The medical establishment that welcomes young alumni today is significantly different from the one I entered so enthusiastically in 1988. Vast restructuring of training paradigms, health care delivery systems, payment structures, and research funding, are underway, and most HMS alumni feel the impact. Many of our young alumni approach their careers in clinical practice, research, administration, or policy with a mix of exhilaration and trepidation, for the health care climate is challenging, their mentors are discouraged, and the only thing certain is monumental change. Working in Washington, DC, where the defaming of our profession is often deafening, I understand their concerns and sometimes share them.
The seismic transformation of health care demands outstanding physician leadership at every level, as well as better education of and advocacy for practicing physicians. Our alumni base is unparalleled in its depth and breadth, and includes leaders in all facets of health care. If elected to the Council, I will advocate for increased connection between the young and more seasoned alumni, to share expertise and wisdom, and to encourage collaboration. Our young alumni should be change agents who guide the factious dialogue about medicine in the right direction, and more experienced alumni can be valuable mentors and champions for them. Our combined experience is powerful and should be utilized to inspire young students and alumni, educate ourselves, and advocate for changes that benefit our patients.
Carolyn Olson Walsh, MD ’09
East Boston Neighborhood Health Center
Carolyn Walsh is a practicing pediatrician at the East Boston Neighborhood Health Center, where she cares for the children and adolescents of the largely immigrant communities of East Boston, Chelsea, and Revere.
She grew up in the Greater Boston area, then attended Barnard College in New York and graduated summa cum laude in 2005 with majors in Dance and in Neuroscience and Behavior. She returned to Boston to attend Harvard Medical School, from which she graduated magna cum laude. She completed her pediatrics training at Boston Children’s Hospital and Boston Medical Center’s Boston Combined Residency Program in Pediatrics, in the Urban Health and Advocacy track.
Her two major areas of interest are obesity and primary care redesign.
After her third year of medical school, Dr. Walsh participated in the Doris Duke Clinical Research Fellowship, working with David Ludwig at Boston Children’s Hospital on a clinical trial examining the post-prandial metabolic effects of different diet compositions during weight loss maintenance. She also designed and published a study regarding the effects of changes in the HMS nutrition curriculum on the nutrition-related attitudes and knowledge of the students. She continued pursuing this interest during residency by serving as team leader for a quality improvement project regarding obesity care in the Children’s Hospital Primary Care Center. She also received residency research funds to use national databases to examine patterns in diagnosis and referrals for obesity and related comorbidities.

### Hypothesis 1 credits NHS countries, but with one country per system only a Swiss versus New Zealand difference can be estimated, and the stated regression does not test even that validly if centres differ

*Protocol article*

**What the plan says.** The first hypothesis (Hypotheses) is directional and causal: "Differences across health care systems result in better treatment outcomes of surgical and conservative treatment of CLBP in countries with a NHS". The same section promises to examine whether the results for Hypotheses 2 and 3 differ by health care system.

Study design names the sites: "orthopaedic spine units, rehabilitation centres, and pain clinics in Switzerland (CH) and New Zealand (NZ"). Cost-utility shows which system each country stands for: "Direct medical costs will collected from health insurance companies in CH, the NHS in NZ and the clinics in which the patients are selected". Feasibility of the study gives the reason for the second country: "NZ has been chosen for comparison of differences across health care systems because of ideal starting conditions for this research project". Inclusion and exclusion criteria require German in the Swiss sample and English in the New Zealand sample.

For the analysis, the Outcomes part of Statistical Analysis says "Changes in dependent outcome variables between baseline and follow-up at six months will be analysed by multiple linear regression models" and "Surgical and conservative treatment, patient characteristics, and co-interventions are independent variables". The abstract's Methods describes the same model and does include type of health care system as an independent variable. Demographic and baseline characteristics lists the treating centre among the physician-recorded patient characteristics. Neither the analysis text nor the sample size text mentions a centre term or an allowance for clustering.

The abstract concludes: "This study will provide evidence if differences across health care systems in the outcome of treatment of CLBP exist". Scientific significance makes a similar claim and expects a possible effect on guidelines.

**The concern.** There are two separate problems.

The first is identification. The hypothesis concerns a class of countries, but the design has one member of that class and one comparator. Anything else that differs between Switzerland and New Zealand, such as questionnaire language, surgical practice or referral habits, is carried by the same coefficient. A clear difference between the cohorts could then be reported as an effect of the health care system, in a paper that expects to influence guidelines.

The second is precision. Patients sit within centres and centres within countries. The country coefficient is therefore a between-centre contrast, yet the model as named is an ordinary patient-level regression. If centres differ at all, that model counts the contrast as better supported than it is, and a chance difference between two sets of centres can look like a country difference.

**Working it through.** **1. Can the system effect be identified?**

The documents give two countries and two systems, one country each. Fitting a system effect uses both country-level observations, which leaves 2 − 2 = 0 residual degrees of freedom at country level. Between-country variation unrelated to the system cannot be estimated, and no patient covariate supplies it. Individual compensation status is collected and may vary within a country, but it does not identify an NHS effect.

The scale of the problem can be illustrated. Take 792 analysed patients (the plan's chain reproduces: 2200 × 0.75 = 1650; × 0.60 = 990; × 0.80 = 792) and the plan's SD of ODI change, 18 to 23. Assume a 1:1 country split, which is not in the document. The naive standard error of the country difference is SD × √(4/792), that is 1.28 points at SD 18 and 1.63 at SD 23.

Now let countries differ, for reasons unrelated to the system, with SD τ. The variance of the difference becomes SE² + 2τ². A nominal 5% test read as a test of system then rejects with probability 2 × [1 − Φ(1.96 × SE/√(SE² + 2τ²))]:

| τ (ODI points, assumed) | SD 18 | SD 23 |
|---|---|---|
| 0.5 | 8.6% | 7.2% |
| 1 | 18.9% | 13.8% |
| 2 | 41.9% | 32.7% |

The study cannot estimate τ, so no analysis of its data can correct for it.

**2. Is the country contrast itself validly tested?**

As her interest in primary care developed during medical school, Dr. Walsh became active in the Primary Care Student Interest Group. Together with several medical school colleagues after they transitioned into residency, she developed the Primary Care Progress Resident Collaborative, a forum for residents in various fields throughout the Harvard system to learn from each other and from national experts in the field of primary care redesign. At the end of residency, she was awarded the Boston Medical Center award in Community Pediatrics. She is excited to be at the beginning of a career in primary care at a time of great change in the field.
She lives in Boston with her husband, a research engineer for the US Army. They are expecting their first child in April.
As a recent HMS graduate, I hope to bring fresh ideas to the Alumni Council regarding how it can serve HMS students and the wider HMS community.
This community comprises an unparalleled group of potential mentors for medical students. The accomplishments of HMS affiliates are so tremendous that it can at times be overwhelming for students trying to imagine how to get from "here" to "there." One way to bridge the gap is through mentorship between students and members of the HMS community who are current or recent trainees. I have mentored several medical students as they contemplate career choices and navigate the changing demands of medical school, and would encourage the development of such relationships on a wider scale throughout the HMS student body. As much of the mentorship I received during medical school and training came from faculty and alumni who remained within the HMS system, I would also encourage students to develop relationships with alumni who work in a variety of settings.